Vertical Markets

Next generation of cyber talent is vital

by Mark Rowe

Cybersecurity should be top of the curriculum this school year, says Josh Lemon, author and certified instructor at the training body SANS Institute.

Cybersecurity is one of the most thrilling, impactful, and dynamic industries on the planet. But does the next generation know that? They should. The cybersecurity skills gap is ever-growing – and it’s allowing threat actors to find more and more opportunities to compromise organisations. Closing this gap is the industry’s greatest problem – and biggest focus.

A new generation of cyber talent would help hugely. However, as a relatively young industry, cybersecurity has a long way to go in establishing itself as a career option for students leaving high school.

Below are my top tips for starting this revolution, and securing enthusiastic, motivated, young cyber talent that’s ready to stop future hackers in their tracks.

The UK’s cybersecurity industry has experienced fast-rising levels of investment, with 1800 cybersecurity firms generating a record £10.1 billion in revenue in the last financial year alone. Yet despite the boundless growth and the UK’s emerging position as a major cyber leader, there’s mounting evidence that firms risk being outpaced on the global stage due to talent supply issues. A 2022 government survey on cyber security skills in the UK labour market revealed that approximately 697,000 – or 51 per cent – of UK businesses reported a basic cyber skills gap, with staff lacking the technical and incident response skills to manage cyber security effectively.

While the UK may be at the cutting edge of cyber growth and investment, the findings highlight a persistent skills gap and a startling lack of cyber confidence. The findings place a new emphasis on businesses to tackle the shortage and create new cyber-confident workforces through investment in training and further development opportunities. With many organisations undergoing digital transformation, it requires employees to adapt with digital skills and for cybersecurity experts to continuously re-skill to meet the rapid change in the industry landscape.

The digital transformation has emphasised the need for more cybersecurity experts. Students are leaving school with a foggy image of what a career in the cybersecurity sector can look like or a very narrow view that cybersecurity is only for “hackers”. That said, it starts with schools doing their part to inform students of career opportunities that could play a key role in attracting and retaining the future cyber workforce.

Passwords are only the tip of the iceberg

Whether it’s the home tablet or the school’s laptop, there is a need for cyber awareness in everyday life. Practising the basics of cybersecurity is something many people do without realising, like passwords and enabling multi-factor authentication on devices. Yet, there’s a need for schools to explore cybersecurity beyond that initial level that has the potential to spark a student’s interest in the industry.

To give students the opportunity to work within the cybersecurity sector, secondary school teachers and career advisors must be able to communicate cybersecurity career paths. However, sharing these opportunities comes down to teachers and career advisors being aware of the sector and the career streams it offers.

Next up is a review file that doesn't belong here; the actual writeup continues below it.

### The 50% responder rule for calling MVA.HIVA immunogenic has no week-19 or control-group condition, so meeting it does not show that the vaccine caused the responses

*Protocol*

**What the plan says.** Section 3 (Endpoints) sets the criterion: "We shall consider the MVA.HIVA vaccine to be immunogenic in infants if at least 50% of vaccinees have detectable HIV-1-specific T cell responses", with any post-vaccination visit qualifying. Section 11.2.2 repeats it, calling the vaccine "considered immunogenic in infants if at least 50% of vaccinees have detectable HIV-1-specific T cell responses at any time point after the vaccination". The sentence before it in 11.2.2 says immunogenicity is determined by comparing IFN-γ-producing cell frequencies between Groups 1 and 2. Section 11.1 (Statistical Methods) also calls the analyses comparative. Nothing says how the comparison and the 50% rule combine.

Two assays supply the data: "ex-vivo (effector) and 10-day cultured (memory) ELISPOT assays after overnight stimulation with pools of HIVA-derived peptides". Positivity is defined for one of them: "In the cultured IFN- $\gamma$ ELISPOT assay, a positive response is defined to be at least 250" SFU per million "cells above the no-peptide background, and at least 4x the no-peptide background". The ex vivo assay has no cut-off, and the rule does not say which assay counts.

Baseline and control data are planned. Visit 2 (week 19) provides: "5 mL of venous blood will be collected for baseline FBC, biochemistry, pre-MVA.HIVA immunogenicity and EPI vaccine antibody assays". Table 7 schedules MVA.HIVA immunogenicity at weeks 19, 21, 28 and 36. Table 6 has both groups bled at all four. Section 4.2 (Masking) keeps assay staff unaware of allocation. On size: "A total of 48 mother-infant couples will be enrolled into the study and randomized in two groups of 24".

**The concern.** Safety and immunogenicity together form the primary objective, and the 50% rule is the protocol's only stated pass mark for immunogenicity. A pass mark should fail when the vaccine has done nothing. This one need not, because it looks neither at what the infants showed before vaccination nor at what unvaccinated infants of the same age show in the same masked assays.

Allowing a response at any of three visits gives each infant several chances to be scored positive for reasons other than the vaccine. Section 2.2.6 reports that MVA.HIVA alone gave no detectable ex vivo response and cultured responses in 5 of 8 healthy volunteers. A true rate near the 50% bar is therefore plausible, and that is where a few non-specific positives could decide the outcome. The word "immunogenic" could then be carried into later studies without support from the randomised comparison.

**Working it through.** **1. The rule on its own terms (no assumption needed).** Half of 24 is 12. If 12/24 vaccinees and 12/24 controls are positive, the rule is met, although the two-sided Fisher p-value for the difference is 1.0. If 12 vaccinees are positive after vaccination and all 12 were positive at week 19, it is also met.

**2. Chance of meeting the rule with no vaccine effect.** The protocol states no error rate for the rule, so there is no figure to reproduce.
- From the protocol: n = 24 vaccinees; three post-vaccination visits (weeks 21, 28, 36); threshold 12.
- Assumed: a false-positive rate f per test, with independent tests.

It is a common misconception for high school students that cybersecurity is only trying to break into computer networks. While this is one speciality within cybersecurity, there is a vast array of other areas that involve; project management, investigation, software and product development, advisory, policy development, risk assessment, and so many more.

Starting cyber conversations with students

Technology is continually advancing, which will only create more avenues for cybersecurity roles in the future. While it’s essential to inform students about the types of careers in cybersecurity, teachers and career advisors should be aware of the skills and qualities the sector needs beyond technical computer and software knowledge. Once this is achieved, it can shed light on the roles students can go onto.

Technical skills are critical in cybersecurity, yet they can be learned, fostered, and evolved throughout a student’s career. Schools need to tap into individual students’ strengths in hopes of encouraging them to pursue cyber positions.

Broadly, cybersecurity enlists leaders, communicators, researchers, critical thinking… the list goes on. Having the qualities needed to fulfil various roles in the industry can position a student remarkably when they first start in the industry. Yet, this comes down to their mentors in high school being able to communicate that a student’s inquisitive nature or presenting skills can be applied to various sectors.

Attackers won’t know what’s hit them

It’s an exciting time for students looking to break into the world of digital opportunities. Cybersecurity should be right up there as an accessible, enticing, and unlimited line of work for them to consider taking at university and beyond.

Making this possible starts with conversations and exercises that showcase the qualities students want to develop, like creative problem solving and ‘what if’ scenario planning, which real cybersecurity specialists use daily.

Start the enthusiasm for cybersecurity, and the motivation to keep learning, and schools could soon help to make the cybersecurity skills gap history.

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